"By working faithfully eight hours a day you may eventually get
to be a boss and work 12 hours a day."
YOUR SECOND GFA BASIC 3.XX MANUAL
- or -
HOW I LEARNED TO STOP WORRYING AND LOVE GFA-BASIC
CHAPTER SEVENTEEN - PROGRAM DECISIONS
by Han Kempen
IF ... ENDIF
If the value of a certain variable must fall in the range min%-
max%, you could program that as follows using IF ... ENDIF:
ELSE IF n%<min%
In this case you could also use MAX and MIN:
You probably test for two conditions by using AND:
IF cond1! AND cond2!
(...) ! both true
But separate testing is much faster:
(...) ! both true
Multiple 'IF ... ENDIF' tests that are mutually exclusive could
be replaced by 'ELSE IF' tests:
ELSE IF cond2!
ELSE IF cond3!
ELSE IF cond4!
ELSE IF cond5!
Now if one of the tests is TRUE, the following tests will be
skipped. If you use multiple 'IF ... ENDIF' tests, all conditions
will always be tested.
ON ... GOSUB
It's important to understand when no Procedure is called in an
ON .. GOSUB line, e.g.:
ON p GOSUB p_1,p_2 ! Procedures always without parameters
In this case variable p determines what happens as follows:
p = 0 - no Procedure is called
1 ? p < 2 - Procedure p_1 is called
2 ? p < 3 - Procedure p_2 is called
p ? 3 - no Procedure is called
Multiple 'ELSE IF' constructions can sometimes be replaced by
At each CASE you can use integers, strings or integer-variables
(byte|, word& or integer%) but not string-variables. Only the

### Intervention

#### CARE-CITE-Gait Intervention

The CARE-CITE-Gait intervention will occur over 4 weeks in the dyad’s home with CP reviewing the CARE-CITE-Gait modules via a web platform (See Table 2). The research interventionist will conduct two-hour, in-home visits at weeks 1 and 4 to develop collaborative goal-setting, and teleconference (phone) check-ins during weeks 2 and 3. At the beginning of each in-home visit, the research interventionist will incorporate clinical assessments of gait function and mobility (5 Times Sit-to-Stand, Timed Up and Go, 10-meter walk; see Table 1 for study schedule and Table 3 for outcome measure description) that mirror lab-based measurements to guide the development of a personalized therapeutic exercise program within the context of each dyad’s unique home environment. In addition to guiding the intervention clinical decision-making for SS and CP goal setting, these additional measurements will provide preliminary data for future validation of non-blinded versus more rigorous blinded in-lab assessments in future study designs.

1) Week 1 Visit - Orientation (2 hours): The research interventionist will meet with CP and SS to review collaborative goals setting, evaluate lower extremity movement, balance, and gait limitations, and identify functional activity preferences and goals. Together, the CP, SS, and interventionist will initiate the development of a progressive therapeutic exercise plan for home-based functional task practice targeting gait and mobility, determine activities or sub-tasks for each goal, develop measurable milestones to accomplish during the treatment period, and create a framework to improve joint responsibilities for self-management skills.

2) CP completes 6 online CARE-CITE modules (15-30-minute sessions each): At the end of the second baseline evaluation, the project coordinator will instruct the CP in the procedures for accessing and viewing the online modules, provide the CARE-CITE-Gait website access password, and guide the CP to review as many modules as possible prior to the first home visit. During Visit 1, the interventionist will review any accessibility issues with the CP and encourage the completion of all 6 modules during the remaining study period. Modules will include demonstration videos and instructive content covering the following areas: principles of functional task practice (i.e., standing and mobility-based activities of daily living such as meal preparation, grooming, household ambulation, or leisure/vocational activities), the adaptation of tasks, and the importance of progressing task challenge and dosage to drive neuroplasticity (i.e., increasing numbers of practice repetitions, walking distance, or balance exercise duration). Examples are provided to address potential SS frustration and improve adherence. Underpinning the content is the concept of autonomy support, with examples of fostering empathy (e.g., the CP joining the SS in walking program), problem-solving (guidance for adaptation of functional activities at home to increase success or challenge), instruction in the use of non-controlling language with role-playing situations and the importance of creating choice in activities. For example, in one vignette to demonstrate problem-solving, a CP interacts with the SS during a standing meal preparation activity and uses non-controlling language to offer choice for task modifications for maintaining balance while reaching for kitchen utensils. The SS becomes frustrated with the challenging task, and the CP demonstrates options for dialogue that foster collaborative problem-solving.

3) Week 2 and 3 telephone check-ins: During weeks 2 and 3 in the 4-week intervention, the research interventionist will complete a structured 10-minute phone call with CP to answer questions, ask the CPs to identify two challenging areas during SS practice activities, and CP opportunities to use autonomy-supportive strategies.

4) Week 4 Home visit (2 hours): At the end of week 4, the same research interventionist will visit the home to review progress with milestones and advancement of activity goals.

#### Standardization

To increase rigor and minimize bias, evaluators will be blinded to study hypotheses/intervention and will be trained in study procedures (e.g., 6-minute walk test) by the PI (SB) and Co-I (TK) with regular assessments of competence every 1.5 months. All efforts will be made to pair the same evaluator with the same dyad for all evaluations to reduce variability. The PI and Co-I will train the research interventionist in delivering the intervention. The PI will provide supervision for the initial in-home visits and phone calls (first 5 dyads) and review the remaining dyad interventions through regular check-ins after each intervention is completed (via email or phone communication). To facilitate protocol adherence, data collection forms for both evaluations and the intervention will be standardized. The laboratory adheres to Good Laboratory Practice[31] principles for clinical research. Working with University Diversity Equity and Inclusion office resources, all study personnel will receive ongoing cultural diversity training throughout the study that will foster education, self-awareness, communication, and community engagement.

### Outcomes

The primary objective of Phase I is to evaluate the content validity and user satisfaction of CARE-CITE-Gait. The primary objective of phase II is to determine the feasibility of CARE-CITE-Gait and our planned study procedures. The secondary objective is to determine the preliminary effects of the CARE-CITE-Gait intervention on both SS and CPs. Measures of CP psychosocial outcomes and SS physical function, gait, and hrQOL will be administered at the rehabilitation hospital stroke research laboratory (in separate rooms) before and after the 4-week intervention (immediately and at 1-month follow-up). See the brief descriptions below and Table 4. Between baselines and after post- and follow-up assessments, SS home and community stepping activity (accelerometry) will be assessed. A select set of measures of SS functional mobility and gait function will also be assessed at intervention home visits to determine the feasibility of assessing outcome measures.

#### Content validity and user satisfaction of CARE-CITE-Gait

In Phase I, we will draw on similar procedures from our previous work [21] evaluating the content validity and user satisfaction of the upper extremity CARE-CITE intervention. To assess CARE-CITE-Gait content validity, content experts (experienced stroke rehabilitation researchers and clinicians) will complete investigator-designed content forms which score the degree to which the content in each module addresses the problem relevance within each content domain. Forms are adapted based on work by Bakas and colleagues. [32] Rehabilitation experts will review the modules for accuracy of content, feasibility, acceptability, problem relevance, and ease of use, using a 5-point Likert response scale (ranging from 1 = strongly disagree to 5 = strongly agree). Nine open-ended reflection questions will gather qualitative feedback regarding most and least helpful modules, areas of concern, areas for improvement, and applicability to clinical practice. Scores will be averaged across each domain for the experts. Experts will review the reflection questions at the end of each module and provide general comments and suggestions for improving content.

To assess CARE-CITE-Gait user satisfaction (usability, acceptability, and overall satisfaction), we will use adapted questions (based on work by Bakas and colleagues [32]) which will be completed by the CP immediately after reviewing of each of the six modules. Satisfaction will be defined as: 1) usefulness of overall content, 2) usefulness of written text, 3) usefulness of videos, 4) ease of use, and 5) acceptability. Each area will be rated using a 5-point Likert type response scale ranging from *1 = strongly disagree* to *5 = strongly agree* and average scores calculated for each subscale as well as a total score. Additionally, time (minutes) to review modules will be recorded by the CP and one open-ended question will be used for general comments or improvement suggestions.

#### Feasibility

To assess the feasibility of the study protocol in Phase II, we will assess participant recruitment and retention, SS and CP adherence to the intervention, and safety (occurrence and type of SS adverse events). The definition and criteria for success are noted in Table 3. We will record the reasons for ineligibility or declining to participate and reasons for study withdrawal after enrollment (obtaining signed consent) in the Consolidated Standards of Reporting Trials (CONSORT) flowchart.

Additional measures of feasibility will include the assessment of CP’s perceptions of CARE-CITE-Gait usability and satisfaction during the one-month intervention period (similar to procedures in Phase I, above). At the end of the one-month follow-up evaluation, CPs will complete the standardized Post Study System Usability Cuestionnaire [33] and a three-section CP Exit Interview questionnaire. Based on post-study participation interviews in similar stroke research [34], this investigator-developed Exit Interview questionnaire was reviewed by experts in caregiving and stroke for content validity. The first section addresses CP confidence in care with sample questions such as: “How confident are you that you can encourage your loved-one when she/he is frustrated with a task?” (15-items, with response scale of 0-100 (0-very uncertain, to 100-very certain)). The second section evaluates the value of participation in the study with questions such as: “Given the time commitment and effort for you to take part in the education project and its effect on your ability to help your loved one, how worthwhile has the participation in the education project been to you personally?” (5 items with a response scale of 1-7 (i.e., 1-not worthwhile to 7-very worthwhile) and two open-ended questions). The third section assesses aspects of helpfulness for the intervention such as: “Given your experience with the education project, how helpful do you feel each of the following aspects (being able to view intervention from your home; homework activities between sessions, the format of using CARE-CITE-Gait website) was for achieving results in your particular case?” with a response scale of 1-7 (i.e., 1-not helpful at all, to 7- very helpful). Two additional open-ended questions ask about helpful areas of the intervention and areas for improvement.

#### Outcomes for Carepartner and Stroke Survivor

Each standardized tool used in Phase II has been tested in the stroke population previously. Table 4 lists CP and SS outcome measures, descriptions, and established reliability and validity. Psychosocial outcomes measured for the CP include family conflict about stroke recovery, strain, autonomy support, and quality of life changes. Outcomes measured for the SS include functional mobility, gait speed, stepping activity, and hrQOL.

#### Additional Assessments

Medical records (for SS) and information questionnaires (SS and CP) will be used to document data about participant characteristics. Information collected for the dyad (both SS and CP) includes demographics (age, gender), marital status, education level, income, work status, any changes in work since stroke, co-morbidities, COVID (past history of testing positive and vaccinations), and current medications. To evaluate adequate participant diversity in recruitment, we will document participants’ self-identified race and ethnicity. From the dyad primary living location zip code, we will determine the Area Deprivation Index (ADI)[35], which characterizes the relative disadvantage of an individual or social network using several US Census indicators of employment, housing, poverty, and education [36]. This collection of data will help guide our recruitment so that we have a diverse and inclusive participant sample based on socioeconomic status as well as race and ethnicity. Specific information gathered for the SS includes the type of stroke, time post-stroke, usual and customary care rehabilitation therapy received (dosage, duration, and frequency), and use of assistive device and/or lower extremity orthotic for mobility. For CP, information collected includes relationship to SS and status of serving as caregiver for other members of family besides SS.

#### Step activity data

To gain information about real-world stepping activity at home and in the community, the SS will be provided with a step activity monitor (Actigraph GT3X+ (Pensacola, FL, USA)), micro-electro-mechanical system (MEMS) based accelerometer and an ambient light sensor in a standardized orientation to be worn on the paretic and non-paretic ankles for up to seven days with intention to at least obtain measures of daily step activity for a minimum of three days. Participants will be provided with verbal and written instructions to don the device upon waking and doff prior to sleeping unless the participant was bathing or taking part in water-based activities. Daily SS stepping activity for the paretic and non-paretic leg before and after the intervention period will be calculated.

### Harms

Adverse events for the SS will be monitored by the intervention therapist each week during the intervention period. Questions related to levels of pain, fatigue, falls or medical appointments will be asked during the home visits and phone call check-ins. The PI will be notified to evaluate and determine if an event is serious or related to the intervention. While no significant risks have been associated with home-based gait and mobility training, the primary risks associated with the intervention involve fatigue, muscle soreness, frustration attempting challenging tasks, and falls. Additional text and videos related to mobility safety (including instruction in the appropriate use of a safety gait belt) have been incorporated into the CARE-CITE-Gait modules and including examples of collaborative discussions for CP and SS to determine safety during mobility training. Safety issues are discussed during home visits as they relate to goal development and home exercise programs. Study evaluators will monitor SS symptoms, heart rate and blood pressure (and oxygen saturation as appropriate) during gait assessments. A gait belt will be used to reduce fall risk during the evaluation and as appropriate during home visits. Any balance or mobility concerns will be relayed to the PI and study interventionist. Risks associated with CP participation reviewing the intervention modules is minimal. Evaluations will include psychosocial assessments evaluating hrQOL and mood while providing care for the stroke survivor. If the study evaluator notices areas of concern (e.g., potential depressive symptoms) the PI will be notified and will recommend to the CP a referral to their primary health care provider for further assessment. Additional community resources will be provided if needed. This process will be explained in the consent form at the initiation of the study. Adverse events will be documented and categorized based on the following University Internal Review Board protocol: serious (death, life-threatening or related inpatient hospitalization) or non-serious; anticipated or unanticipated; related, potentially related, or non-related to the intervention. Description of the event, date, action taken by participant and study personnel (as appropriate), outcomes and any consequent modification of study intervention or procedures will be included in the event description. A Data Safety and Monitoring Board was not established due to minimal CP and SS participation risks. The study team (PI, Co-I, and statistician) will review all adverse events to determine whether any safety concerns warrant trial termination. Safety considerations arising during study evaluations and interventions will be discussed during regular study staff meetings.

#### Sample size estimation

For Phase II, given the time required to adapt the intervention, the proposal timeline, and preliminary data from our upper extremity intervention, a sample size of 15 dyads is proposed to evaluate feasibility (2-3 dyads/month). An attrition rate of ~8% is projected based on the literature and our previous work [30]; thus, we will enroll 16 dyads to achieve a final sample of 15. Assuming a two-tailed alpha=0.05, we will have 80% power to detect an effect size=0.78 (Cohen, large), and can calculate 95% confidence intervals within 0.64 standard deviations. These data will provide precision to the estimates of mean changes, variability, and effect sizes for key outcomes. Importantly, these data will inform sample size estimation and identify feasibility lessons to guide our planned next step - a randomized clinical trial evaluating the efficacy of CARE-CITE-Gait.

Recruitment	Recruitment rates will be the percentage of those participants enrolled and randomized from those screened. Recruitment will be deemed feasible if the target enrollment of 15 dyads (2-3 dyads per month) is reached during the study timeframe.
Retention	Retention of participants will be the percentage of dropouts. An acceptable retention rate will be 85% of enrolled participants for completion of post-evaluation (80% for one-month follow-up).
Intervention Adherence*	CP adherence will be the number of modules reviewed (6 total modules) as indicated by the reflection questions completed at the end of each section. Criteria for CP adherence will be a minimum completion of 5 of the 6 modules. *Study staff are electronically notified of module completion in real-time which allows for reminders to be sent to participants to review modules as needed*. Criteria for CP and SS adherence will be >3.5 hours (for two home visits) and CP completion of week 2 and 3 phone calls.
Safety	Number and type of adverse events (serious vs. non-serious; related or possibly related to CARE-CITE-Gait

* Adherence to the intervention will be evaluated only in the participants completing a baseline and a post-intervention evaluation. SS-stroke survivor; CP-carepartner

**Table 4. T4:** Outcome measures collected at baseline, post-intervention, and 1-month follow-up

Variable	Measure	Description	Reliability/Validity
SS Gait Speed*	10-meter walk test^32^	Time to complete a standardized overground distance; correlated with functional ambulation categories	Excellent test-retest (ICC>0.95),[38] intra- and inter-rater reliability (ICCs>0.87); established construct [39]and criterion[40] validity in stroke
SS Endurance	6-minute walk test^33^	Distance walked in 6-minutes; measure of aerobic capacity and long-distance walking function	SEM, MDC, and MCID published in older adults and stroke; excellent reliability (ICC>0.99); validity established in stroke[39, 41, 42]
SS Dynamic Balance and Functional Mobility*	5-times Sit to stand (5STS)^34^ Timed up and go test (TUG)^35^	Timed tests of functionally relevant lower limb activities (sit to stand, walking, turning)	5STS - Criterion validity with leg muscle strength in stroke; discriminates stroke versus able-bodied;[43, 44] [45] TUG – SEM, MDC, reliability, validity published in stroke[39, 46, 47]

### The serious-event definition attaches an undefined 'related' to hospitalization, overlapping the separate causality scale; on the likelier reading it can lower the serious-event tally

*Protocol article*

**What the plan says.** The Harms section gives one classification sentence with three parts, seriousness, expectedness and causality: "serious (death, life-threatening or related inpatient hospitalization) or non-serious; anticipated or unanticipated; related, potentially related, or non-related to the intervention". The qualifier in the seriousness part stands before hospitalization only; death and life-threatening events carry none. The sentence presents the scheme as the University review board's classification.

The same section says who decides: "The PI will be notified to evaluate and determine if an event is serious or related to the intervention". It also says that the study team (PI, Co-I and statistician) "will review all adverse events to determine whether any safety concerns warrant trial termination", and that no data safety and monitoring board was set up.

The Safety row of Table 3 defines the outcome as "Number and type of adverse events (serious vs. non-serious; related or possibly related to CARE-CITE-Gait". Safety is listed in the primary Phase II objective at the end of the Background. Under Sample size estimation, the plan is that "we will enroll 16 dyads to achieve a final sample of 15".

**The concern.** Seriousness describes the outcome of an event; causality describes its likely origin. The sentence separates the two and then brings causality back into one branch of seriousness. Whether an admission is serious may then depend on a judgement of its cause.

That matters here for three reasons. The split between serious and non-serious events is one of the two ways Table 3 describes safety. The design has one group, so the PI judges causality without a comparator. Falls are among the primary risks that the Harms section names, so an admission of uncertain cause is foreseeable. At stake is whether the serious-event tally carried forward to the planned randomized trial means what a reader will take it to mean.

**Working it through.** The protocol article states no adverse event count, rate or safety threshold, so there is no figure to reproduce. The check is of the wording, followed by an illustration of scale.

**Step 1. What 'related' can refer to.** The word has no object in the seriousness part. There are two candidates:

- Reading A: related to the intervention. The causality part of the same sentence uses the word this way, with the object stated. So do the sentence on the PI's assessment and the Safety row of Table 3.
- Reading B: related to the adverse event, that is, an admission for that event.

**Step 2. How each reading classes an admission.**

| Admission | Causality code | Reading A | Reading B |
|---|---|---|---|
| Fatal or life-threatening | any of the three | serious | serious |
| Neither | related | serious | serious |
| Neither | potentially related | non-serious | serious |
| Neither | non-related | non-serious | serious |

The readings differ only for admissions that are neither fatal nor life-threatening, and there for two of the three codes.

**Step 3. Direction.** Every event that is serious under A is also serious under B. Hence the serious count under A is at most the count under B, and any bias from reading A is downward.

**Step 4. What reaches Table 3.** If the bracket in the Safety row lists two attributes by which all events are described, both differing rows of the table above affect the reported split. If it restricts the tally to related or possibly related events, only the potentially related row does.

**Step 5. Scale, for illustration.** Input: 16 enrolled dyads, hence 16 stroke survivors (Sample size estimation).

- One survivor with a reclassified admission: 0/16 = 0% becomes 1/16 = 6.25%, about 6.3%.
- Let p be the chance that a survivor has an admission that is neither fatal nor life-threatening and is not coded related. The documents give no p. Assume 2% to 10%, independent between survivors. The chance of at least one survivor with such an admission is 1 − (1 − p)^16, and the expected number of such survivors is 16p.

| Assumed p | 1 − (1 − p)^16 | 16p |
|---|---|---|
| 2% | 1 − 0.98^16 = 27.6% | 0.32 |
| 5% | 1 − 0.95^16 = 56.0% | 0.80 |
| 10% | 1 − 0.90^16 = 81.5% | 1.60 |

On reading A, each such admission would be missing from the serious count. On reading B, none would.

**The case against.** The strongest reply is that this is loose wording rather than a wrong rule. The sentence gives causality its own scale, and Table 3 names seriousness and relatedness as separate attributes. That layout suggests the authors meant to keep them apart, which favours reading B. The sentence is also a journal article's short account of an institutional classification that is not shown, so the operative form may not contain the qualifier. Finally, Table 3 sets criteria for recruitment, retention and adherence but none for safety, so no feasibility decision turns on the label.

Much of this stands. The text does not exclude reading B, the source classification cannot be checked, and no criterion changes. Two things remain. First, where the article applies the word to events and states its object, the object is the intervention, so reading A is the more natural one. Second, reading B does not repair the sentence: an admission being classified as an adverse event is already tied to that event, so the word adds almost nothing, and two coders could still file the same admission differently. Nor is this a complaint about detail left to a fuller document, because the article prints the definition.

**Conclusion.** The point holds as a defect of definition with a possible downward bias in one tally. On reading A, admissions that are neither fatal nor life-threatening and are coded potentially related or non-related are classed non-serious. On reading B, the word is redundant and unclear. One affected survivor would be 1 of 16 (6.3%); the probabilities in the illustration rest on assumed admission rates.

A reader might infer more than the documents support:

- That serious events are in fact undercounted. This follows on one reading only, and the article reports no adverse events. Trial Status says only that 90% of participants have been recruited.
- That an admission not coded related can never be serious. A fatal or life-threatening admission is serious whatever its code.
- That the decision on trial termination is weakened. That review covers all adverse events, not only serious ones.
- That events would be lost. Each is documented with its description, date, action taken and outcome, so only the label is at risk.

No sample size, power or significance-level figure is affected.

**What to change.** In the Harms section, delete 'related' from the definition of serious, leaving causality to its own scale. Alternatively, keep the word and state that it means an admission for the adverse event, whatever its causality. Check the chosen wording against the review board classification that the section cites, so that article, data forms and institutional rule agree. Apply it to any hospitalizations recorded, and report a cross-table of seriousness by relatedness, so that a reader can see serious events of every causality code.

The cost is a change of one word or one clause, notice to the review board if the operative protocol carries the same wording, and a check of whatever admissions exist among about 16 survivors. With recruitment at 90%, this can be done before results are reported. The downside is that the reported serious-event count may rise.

first four bytes of a string can be used. The editor will not
accept something like CASE "test2", only CASE "test".
If you use SELECT in a loop, you can exit the loop as follows:
CASE CHR$(27) ! user pressed <Esc>
EXIT IF TRUE ! exit the loop
In a compiled program, the code between SELECT and ENDSELECT
must not exceed 32K or the program will jump to the wrong CASEs.
Actually it's more likely that you will be struck by lightning
than that you'll ever encounter this bug. Programmers using more
than 32K between SELECT and ENDSELECT obviously must have been
struck by lightning (or something else) already. If the
discoverer of this bug is reading this, I apologize sincerely.
Let's hope he or she will not be struck by lightning again.
Try the following listing:
PRINT "empty string"
PRINT "a string"
If you press <Return> immediately, you enter the null-string.
This is properly recognized in an interpreted program, but a
compiled program runs amok. The null-string is not recognized and
strange things happen afterwards, including showing a couple of
bombs after you pressed "q".
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